• Prior to AAPT, four cases were treated for abdominal ischemic complications that were related to visceral artery embolization; including two mesenteric embolectomies, one combination of mesenteric embolectomy and splenectomy; and one segmental small bowel resection. In these four cases, a right common iliac approach was utilized, while in two other cases, bilateral common femoral artery approach was used.
  • Thrombus material from the AAPT was retrieved in five of six cases. It is presumed that the thrombus material in the sixth case embolized into an internal iliac artery.
  • All patients received fill-dose anticoagulants post operatively During follow-up of up to 6 years there was no evidence of protruding thrombus recurrence, as visualized on the TEE, nor did further visceral embolizations occur.
    Symptomatic cardiovascular
    disease & risk factors
    Thrombophilia/ Protruding
    Sex/ Prothromb thrombus Clinical
    # Age IHD/Valv HTN DM Dyslipid Smoking state location Presentation Treatment
    1 F/ + + APCR A: Distal Ac. Mesenteric Splenectomy,
    50 Heterozygous Desc ischemia; Mesentric & bilateral
    B: Distal Splenic&renal fem embolectomy.
    Arch infarcts. A: TEE-Guided
    Bilat femoral aortic balloon
    artery occ. thrombectomy
    (desc)
    B: TEE-Guided
    Aortic Balloon
    thrombectomy
    (distal arch)
    2 M/ + Factor II Distal Old isch. stroke. Mesentric
    62 Mutation Arch Old Bilat. embolectomy, SB
    Heterozygous Femoral occ. seg. resectior TEE-
    Ac on Ch. Guided aortic
    Mesenteric balloon
    ischemia thrombectomy
    3 F/ + + Hyperhomo- Distal Iliac & Bilat. Iliac & femoral
    52 cysteinemia Arch Femoral emboli emboloectomy
    MTHFR: Ac. Mesenteric mesenteric
    Homozygous ischemic emboloectomy.
    TEE-Guided aortic
    balloon
    thrombectomy
    4 F/ + Breast Ca Mid Arch Left brachial occ. Brachia
    46 Chemotherapy Left hemisph. embolectomy.
    Hrperhomo- ischemic stroke TEE-Guided aortic
    cysteinemia balloon
    MTHFR: thrombectomy
    Homozygous
    5 F/ RHD: + Amiodarone- Distal Splenic infarcts TEE-Guided aortic
    45 MS, induced Arch balloon
    MR; thyrotoxicosis thrombectomy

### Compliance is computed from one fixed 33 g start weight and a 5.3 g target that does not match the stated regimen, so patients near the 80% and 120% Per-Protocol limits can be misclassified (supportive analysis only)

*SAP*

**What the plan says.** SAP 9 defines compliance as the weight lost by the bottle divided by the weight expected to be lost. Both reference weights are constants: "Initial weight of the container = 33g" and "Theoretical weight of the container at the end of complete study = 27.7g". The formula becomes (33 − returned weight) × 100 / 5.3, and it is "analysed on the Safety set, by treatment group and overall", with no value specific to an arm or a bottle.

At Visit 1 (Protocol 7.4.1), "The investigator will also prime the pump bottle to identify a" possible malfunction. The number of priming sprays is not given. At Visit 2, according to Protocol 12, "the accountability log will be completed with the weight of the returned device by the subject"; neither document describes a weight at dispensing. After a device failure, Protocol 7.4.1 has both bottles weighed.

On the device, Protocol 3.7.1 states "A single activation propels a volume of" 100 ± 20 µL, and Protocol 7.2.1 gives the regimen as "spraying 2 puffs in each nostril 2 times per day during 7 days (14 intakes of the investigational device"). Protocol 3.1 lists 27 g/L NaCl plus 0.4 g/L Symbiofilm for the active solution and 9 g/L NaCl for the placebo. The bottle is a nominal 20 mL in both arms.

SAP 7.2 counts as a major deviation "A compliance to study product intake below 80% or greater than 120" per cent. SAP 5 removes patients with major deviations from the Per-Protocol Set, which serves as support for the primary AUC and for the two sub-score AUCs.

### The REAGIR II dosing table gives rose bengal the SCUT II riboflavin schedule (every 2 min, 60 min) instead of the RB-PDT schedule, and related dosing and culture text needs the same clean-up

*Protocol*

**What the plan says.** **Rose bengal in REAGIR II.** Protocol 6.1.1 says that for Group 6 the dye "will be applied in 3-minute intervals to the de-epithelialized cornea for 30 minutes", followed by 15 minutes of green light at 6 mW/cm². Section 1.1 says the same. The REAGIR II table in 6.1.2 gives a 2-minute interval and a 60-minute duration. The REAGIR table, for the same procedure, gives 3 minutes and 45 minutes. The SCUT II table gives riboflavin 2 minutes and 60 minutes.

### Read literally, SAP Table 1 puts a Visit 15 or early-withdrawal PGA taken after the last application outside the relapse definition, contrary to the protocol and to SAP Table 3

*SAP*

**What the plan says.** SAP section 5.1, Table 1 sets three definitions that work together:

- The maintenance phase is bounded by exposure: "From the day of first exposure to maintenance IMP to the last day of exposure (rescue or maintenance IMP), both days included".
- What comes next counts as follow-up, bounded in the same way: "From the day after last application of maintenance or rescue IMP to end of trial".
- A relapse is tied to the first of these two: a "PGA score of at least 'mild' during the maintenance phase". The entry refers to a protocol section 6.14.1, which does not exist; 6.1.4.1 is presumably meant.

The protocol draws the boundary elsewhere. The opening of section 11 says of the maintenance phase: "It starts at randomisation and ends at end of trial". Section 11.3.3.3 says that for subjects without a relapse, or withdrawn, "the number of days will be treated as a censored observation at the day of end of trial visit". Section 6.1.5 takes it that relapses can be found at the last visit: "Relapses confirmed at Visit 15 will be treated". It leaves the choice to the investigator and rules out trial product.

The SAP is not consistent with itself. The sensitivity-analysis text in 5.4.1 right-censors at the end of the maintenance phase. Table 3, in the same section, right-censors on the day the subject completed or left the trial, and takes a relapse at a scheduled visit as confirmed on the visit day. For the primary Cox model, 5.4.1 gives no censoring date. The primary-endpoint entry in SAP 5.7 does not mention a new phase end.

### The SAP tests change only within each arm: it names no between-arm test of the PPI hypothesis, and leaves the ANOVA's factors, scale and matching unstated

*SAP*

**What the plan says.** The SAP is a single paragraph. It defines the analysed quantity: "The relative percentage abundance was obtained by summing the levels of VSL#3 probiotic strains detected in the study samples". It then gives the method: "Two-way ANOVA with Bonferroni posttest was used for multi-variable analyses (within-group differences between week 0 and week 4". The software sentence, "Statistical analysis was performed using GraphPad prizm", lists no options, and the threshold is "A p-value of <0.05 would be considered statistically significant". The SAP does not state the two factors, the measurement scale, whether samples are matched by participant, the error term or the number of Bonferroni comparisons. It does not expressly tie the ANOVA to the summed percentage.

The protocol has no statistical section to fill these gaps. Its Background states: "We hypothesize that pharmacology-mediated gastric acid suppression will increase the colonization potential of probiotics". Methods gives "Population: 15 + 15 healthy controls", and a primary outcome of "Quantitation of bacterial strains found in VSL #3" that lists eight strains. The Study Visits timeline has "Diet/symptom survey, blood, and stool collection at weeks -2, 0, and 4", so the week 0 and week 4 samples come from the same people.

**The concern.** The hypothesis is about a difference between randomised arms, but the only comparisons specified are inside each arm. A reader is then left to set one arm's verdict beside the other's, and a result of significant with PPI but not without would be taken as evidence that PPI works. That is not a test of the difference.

Rapid
    AF,
    Left
    atrial
    throm

    It is expected that during the life of this patent many relevant delivery systems will be developed and the scope of the terms AAFT method is intended to include all such new technologies a priori.
  • It is appreciated that certain features of the invention, which are, for clarity, described in the context of separate embodiments, may also be provided in combination in a single embodiment. Conversely, various features of the invention, which are, for brevity, described in the context of a single embodiment, may also be provided separately or in any suitable subcombination.
  • Although the invention has been described in conjunction with specific embodiments thereof, it is evident that many alternatives, modifications and variations will be apparent to those skilled in the art Accordingly, it is intended to embrace all such alternatives, modifications and variations that fall within the spirit and broad scope of the appended claims. All publications, patents and patent applications mentioned in this specification are herein incorporated in their entirety by reference into the specification, to the same extent as if each individual publication, patent or patent application was specifically and individually indicated to be incorporated herein by reference. In addition, citation or identification of any reference in this application shall not be construed as an admission that such reference is available as prior art to the present invention.

Claims (54)

1. A method for extirpating a thrombus from an aorta, comprising:
positioning a detachment device proximal to a thrombus inside an intact portion of an aorta;
moving said detachment device to contact said thrombus so as to detach said thrombus from said aortic wall; and
extirpating said detached thrombus from said lumen.
2. The method according to claim 1, further comprising:
monitoring a location of said thrombus.
3. The method according to claim 2, wherein said monitoring includes monitoring during said positioning.
4. The method according to claim 1, wherein said detachment device is an expandable detachment device.
5. The method according to claim 4, further comprising:
subsequent to said positioning, expanding said expandable detachment device.
6. The method according to claim 5, wherein said expanding is initiated prior to said moving.